Inclusivity should be the starting point of all delivery. 
If you have an itch to make – start making! I wish I'd  started sooner.
Seek out the people who are different from you. You will be richer for the different perspectives.
Work is not the be all and end all. Resting is not wasting time.
The question of how to get work has no satisfying answer. There's no car manual for a career. It's only in hindsight do you see the connections. Their journey is not your journey.
Make the work.
Some things are a matter of taste.
Borrowing from Ned Glasier and the brilliant C3, "Be Kind. Be Brave. Be Yourself".


6) What advice would you give to anyone wanting to be a movement director?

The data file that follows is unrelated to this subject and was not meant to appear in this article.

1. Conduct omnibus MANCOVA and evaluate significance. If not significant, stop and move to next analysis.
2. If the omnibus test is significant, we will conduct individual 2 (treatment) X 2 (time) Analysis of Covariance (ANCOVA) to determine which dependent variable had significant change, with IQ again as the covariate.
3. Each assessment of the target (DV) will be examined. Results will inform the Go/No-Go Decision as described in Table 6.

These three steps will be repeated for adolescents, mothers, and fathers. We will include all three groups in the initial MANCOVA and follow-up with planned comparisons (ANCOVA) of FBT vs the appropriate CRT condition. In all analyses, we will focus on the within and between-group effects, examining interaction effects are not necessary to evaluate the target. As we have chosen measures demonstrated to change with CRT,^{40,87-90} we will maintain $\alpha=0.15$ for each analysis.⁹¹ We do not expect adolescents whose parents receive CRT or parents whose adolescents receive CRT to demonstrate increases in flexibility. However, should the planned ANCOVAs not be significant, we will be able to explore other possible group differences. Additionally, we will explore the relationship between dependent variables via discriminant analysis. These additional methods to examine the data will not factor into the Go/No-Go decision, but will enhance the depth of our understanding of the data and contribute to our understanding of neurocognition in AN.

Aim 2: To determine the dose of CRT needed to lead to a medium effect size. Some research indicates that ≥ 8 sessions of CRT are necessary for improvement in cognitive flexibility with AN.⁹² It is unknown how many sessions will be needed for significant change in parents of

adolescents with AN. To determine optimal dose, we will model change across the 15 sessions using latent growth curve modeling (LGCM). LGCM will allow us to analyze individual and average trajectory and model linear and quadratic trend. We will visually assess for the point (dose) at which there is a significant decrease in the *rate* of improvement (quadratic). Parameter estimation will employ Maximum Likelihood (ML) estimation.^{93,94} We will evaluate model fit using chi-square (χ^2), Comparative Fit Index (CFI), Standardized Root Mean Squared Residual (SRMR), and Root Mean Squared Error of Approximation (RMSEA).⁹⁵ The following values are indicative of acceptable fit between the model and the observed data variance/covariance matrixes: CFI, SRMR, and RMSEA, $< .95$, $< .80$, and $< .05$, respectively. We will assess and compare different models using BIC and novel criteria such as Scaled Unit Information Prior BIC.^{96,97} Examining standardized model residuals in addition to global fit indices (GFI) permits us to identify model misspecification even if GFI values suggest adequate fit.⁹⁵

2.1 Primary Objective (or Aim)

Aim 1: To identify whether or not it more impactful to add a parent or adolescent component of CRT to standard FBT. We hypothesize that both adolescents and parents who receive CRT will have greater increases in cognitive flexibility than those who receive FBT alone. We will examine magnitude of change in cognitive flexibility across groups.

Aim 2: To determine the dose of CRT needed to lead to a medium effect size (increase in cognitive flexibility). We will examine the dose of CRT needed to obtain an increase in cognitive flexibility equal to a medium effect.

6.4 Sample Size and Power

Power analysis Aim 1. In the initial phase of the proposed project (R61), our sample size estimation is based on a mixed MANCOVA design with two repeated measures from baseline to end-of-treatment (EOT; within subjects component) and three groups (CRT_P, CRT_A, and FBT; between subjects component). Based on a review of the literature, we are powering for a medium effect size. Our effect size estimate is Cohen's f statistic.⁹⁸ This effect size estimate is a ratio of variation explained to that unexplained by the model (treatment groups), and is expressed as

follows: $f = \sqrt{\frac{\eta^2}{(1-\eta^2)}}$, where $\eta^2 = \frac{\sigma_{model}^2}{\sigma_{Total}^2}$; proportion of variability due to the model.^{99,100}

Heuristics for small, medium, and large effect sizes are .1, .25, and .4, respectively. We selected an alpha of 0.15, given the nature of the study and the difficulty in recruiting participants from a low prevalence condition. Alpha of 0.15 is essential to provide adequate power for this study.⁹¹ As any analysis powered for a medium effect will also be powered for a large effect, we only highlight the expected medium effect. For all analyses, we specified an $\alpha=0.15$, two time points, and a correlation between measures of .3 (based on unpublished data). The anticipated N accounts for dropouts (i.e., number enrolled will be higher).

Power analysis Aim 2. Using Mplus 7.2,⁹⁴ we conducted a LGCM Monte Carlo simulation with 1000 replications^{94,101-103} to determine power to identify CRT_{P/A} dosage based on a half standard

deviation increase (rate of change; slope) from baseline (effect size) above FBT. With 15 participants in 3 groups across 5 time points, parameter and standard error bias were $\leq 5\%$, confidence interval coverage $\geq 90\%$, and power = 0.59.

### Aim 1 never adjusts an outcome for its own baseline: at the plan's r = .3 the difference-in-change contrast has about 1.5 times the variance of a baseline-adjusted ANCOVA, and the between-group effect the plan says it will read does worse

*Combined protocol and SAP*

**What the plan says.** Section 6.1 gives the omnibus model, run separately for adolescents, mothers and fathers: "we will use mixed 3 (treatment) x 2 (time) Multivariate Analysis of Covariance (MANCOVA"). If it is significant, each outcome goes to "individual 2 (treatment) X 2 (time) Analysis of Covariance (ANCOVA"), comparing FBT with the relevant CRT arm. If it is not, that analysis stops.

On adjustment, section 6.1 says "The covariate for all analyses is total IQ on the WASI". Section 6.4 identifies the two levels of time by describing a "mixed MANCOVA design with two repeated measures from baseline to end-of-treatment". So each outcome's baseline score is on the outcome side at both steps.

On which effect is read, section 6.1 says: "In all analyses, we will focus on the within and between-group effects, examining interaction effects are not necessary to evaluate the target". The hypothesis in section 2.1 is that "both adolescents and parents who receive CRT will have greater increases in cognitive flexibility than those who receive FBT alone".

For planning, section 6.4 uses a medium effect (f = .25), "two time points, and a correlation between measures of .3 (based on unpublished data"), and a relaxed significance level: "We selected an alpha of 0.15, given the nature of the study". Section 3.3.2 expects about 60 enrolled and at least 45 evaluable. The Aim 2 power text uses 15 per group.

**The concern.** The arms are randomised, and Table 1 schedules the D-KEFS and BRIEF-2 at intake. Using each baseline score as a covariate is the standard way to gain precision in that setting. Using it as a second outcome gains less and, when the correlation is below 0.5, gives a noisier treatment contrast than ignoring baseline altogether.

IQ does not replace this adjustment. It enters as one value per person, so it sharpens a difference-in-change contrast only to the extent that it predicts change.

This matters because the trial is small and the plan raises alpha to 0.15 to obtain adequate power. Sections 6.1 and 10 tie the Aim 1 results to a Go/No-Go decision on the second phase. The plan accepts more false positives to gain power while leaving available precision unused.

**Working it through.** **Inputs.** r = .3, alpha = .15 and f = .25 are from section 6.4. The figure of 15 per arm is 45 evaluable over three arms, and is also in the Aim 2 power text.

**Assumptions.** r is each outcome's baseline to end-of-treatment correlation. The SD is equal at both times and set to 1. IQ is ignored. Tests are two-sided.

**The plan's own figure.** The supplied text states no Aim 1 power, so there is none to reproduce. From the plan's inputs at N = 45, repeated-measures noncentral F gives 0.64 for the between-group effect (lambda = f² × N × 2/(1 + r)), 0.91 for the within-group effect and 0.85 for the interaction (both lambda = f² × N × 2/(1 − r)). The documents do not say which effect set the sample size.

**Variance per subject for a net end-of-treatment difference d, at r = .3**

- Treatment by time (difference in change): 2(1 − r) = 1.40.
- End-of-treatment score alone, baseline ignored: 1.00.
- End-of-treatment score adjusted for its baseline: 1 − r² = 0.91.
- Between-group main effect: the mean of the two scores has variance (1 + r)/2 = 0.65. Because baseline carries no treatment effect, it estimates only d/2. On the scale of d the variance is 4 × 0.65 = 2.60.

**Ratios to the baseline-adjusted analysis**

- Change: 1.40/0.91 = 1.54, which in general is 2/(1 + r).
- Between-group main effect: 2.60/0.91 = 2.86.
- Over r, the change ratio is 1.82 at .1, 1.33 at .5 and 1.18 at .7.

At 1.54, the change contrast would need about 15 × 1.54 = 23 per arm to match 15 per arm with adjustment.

Move as much as you can. Understand how your body works and how you use it. You can do a University course, but there are other ways too (short courses/workshops). Watch. Go and see as much theatre, dance, opera, gigs, sports events as you can. Go to art galleries. Watch people interact.  Ask to assist or observe other people's rooms.  Ask the directors you meet about their process- you will learn loads about who they are by how they talk about their work. Don't be afraid to ask people about rates and hours.  If you don't have an agent, and need some help on a contract – You can always ask someone. In the early days, a friend put me in contact with their agent who looked over a contract for me (I had never thought to ask and it was invaluable).


7) What resources proved most valuable to you during your early career?